Id. at 3117.4 The rationale for this rule is that "[i]f [the property owners] were to seek administrative relief under these procedures, a mutually acceptable solution might well be reached with regard to individual properties, thereby obviating any need to address the constitutional questions." Id. (quoting Hodel v. Virginia Surface Mining & Reclamation Ass'n, Inc., 452 U.S. 264, 297, 101 S.Ct. 2352, 2371, 69 L.Ed.2d 1 (1981)). Thus the appellants' taking claim accrued on November 12, 1982, and consequently their commencement of this action on May 2, 1983 was not barred by the statute of limitations.

D. Substantive Due Process


Appellants assert that the district court erroneously dismissed their substantive due process claim in reliance on the conclusion implicit in Hollister Park Investment Co. v. Goleta County Water District, 82 Cal.App.3d 290, 147 Cal.Rptr. 91 (1978), that the water moratorium was rationally related to a legitimate government purpose, i.e. water conservation and development. Appellants assert that it was error to compel them to accept the Hollister decision as determinative of their federal taking claim, because they were not involved in the Hollister litigation.


The decision of the California Court of Appeal in Hollister was based on the premise that "[a] potential water user does not possess 'an absolute right to be treated in the same manner as existing water consumers within [a] water district * * *.' " 82 Cal.App.3d at 294, 147 Cal.Rptr. at 93 (emphasis added). Thus Hollister Park stands for the proposition that Goleta's water moratorium is constitutional as applied to potential users of water. Yet here the district court did not determine whether the McMillans were actual water users, as they contended, or whether they were merely potential users. Hollister is applicable only once this determination is made. Therefore the district court's dismissal of the McMillans' substantive due process claim in light of Hollister was erroneous, and is reversed and remanded for the district court to determine whether the McMillans were actual or potential water users. If it finds that they were only potential users, their substantive due process claim must fall in light of Hollister. If it finds that they were actual users, the district court will be faced with the issue, left undecided by both the United States Supreme Court and the Ninth Circuit, whether property owners can recover damages for inverse condemnation. In San Diego Gas & Electric Co. v. City of San Diego, 450 U.S. 621, 636-61, 101 S.Ct. 1287, 1296-1309, 67 L.Ed.2d 551 (1981), a majority of the Supreme Court indicated it "apparently is of the opinion--contrary to that of the California Supreme Court in [Agins v. City of Tiburon, 24 Cal.3d 266, 157 Cal.Rptr. 372, 598 P.2d 25 (1980) ]--that damages are recoverable for inverse condemnation." Martino v. Santa Clara Valley Water District, 703 F.2d 1141, 1148 (9th Cir.), cert. denied, 464 U.S. 847, 104 S.Ct. 151, 78 L.Ed.2d 141 (1983) (emphasis in original) (Martino also refrained from deciding whether property owners could recover damages for inverse condemnation). However, because the Supreme Court concluded that it lacked jurisdiction in San Diego Gas, it did not decide the issue whether a state "must provide a monetary remedy to a landowner whose property allegedly has been 'taken' by a regulatory ordinance claimed to violate the Just Compensation Clause of the Fifth Amendment." San Diego Gas, 450 U.S. at 623, 101 S.Ct. at 1289. See also Agins v. City of Tiburon, 447 U.S. 255, 263, 100 S.Ct. 2138, 2143, 65 L.Ed.2d 106 (1980).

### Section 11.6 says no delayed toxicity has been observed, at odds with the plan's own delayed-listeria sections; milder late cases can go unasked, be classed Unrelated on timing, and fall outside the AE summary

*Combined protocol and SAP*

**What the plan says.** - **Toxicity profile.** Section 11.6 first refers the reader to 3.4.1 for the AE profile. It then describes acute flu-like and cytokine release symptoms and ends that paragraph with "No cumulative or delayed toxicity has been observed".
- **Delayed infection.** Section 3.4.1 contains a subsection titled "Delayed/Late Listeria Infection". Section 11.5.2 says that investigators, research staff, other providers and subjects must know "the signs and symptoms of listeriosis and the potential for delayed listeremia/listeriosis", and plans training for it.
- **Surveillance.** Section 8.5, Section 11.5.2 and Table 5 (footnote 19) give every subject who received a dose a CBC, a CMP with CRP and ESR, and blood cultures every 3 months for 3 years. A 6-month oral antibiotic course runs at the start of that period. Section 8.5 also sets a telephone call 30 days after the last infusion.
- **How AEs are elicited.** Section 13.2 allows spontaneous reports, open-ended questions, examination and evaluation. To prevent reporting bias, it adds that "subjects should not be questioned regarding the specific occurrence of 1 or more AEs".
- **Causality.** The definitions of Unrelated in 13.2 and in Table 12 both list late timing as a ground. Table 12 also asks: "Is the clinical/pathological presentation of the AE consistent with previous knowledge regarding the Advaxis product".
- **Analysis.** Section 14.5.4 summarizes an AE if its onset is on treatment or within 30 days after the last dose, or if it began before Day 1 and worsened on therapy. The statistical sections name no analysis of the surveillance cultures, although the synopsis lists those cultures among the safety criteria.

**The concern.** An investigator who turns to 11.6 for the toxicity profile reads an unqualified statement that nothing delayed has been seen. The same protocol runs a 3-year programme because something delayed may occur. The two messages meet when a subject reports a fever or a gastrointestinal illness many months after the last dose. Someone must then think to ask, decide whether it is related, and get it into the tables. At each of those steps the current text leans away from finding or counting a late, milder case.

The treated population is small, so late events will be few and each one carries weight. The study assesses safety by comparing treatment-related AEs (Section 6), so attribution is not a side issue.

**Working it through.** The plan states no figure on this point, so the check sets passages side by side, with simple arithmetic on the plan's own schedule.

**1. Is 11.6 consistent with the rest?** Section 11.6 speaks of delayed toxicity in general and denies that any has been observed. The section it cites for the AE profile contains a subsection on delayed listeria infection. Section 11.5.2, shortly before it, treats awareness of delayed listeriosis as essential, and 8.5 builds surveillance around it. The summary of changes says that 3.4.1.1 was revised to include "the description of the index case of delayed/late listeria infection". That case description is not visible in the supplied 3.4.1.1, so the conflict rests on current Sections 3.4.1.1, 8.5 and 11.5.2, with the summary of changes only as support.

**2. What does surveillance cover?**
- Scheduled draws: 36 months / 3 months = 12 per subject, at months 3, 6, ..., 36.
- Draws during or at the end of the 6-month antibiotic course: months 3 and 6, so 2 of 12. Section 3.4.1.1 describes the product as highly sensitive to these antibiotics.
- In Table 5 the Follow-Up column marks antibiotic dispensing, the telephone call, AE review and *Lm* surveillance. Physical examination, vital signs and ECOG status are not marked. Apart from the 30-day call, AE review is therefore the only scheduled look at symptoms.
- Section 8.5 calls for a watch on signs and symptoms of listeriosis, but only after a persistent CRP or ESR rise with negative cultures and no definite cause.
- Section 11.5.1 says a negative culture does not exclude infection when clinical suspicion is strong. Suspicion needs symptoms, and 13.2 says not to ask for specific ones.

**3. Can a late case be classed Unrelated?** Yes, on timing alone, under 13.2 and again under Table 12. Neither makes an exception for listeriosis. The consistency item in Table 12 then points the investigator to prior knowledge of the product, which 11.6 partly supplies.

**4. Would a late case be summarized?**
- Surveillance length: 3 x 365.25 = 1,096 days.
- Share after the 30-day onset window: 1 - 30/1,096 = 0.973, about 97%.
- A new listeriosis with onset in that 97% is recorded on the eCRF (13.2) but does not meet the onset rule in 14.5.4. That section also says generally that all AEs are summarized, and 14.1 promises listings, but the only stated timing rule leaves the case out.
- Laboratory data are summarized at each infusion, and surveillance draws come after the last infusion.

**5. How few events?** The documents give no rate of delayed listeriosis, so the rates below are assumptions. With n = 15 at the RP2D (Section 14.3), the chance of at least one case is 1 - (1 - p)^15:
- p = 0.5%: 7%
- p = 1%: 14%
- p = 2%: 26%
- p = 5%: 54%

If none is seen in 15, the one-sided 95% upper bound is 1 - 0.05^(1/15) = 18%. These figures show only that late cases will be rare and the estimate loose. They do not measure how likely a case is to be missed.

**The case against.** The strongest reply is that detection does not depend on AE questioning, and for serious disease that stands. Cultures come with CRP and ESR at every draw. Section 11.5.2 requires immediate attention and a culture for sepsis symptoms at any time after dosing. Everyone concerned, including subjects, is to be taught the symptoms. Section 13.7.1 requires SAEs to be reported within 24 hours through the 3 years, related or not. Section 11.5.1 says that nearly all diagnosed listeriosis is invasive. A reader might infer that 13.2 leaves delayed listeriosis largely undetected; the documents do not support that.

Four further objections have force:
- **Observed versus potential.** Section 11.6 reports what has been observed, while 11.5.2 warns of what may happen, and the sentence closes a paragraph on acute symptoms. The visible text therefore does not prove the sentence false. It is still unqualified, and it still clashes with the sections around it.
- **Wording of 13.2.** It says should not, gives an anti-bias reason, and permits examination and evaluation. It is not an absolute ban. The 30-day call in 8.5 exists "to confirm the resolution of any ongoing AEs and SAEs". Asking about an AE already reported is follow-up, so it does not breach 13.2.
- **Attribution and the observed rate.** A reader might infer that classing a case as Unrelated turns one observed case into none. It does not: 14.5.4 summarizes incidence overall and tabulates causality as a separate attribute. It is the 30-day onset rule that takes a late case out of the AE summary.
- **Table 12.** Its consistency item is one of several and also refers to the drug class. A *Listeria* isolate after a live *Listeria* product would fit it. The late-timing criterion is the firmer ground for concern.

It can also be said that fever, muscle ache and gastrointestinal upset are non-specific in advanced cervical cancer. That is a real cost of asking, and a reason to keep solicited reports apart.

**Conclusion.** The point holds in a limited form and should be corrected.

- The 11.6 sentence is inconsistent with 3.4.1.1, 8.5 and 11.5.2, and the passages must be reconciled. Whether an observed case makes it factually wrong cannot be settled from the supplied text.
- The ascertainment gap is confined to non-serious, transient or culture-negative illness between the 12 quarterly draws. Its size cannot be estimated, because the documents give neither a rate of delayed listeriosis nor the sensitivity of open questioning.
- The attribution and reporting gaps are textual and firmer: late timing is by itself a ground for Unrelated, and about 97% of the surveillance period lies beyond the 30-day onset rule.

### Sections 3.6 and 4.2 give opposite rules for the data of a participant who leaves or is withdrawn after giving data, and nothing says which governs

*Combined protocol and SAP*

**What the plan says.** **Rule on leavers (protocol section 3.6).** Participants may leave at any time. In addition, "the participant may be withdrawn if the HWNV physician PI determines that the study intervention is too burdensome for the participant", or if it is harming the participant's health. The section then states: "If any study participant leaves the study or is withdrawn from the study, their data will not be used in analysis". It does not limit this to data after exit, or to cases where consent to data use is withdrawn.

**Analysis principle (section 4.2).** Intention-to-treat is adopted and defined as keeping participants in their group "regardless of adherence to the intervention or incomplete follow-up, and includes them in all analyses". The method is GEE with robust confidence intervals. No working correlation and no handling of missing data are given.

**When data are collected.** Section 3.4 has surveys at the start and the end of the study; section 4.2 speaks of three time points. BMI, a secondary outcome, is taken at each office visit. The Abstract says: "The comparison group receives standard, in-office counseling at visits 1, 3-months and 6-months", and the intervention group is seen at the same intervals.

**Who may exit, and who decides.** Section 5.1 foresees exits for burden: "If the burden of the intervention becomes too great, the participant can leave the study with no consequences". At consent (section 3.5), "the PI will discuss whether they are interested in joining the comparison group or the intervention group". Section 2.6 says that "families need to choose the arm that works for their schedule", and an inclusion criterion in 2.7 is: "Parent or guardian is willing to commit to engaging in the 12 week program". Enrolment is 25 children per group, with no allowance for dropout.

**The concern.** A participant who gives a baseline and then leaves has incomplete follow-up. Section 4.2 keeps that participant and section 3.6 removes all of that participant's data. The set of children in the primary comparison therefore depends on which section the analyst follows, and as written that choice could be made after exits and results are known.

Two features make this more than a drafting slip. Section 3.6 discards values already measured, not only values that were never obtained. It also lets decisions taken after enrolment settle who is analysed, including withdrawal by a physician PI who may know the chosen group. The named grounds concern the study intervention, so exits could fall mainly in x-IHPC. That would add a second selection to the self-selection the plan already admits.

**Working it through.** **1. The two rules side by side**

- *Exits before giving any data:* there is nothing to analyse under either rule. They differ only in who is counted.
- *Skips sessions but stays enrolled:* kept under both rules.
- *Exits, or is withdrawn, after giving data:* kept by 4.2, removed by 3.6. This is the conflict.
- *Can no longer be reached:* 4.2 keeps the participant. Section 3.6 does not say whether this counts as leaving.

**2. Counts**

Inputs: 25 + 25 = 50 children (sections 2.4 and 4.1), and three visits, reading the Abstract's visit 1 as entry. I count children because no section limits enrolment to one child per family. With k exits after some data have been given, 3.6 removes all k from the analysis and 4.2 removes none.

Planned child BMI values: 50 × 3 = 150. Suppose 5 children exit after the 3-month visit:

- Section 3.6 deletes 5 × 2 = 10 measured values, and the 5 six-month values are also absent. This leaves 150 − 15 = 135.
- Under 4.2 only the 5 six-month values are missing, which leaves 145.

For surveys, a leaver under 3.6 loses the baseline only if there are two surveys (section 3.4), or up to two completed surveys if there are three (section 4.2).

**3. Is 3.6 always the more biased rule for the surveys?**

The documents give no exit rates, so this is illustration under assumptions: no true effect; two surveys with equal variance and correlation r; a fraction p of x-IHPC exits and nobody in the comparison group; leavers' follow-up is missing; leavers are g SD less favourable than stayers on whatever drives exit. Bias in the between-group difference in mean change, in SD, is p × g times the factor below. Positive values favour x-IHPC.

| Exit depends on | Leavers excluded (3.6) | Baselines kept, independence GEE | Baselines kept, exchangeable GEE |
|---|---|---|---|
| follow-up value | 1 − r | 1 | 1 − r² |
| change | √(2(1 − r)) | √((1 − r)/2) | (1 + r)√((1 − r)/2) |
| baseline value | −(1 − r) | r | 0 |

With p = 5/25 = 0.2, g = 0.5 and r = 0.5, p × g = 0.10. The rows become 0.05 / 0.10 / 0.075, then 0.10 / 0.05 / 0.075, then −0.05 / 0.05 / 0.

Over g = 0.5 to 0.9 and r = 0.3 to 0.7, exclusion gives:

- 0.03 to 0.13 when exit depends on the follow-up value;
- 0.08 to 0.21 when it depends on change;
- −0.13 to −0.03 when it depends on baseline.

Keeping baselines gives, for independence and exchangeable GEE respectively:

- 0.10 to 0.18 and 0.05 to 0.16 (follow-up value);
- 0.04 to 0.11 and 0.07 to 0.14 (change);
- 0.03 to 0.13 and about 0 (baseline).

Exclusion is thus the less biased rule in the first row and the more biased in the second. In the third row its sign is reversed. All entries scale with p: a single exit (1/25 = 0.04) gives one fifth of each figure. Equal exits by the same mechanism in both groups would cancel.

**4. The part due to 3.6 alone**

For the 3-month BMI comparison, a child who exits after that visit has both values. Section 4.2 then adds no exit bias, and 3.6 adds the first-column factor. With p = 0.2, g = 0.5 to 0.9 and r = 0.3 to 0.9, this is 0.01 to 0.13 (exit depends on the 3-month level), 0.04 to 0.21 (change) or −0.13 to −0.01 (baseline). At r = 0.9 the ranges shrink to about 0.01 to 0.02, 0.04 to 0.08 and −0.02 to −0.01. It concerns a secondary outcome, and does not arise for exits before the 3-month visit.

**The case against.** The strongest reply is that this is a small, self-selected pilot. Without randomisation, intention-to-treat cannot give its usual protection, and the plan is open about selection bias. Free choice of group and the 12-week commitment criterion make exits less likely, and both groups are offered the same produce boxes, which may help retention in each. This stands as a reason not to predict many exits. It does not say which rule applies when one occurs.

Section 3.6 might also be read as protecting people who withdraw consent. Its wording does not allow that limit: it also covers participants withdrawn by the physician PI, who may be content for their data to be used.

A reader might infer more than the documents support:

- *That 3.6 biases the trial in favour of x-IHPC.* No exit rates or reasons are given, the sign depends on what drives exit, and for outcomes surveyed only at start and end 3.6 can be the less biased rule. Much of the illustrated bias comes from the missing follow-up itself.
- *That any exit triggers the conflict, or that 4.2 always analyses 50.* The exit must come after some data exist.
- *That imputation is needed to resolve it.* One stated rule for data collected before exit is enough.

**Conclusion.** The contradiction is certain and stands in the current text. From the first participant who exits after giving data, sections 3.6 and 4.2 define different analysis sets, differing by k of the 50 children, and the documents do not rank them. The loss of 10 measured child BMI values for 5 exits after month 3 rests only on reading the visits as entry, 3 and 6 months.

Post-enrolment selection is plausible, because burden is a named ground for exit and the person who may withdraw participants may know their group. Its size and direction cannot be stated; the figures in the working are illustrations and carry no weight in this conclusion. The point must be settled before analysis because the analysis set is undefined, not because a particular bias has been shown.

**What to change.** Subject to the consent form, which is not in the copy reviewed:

E. Abstention


The appellees argue that the district court should have abstained under Railroad Commission of Texas v. Pullman Co., 312 U.S. 496, 61 S.Ct. 643, 85 L.Ed. 971 (1941). The application of the Pullman doctrine is at the sound discretion of the trial court. Bank of America National Trust and Saving Association v. Summerland County Water District, 767 F.2d 544, 546 (9th Cir.1985).


Pullman abstention is appropriate when three tests are met.


(1) The complaint "touches a sensitive area of social policy upon which the federal courts ought not to enter unless no alternative to its adjudication is open."


(2) "Such constitutional adjudication plainly can be avoided if a definitive ruling on the state issue would terminate the controversy."


(3) The possibly determinative issue of state law is doubtful.


Canton v. Spokane School District # 81, 498 F.2d 840, 845 (9th Cir.1974), citing Pullman; Midkiff v. Tom, 702 F.2d 788, 789 n. 1 (9th Cir.1983), rev'd on other grounds, sub nom. Hawaii Housing Authority v. Midkiff, 467 U.S. 229, 104 S.Ct. 2321, 81 L.Ed.2d 186 (1984).


The allocation of water during times of water shortage is a sensitive area of social policy. See Summerland, 767 F.2d at 546. Thus the first Pullman criterion is met. Whether the second and third criteria are fulfilled requires analysis of the precedential value of Agins v. City of Tiburon, 24 Cal.3d 266, 157 Cal.Rptr. 372, 598 P.2d 25 (1979), aff'd on other grounds, 447 U.S. 255, 100 S.Ct. 2138, 65 L.Ed.2d 106 (1980). In Agins, the California Supreme Court was "persuaded by various policy considerations to the view that inverse condemnation is an inappropriate and undesirable remedy in cases in which unconstitutional regulation is alleged," id. at 275, 157 Cal.Rptr. at 376, 598 P.2d at 29, and "that on balance mandamus or declaratory relief rather than inverse condemnation is the appropriate relief under the circumstances." Id. at 276-77, 157 Cal.Rptr. at 378, 598 P.2d at 31. The Court reasoned that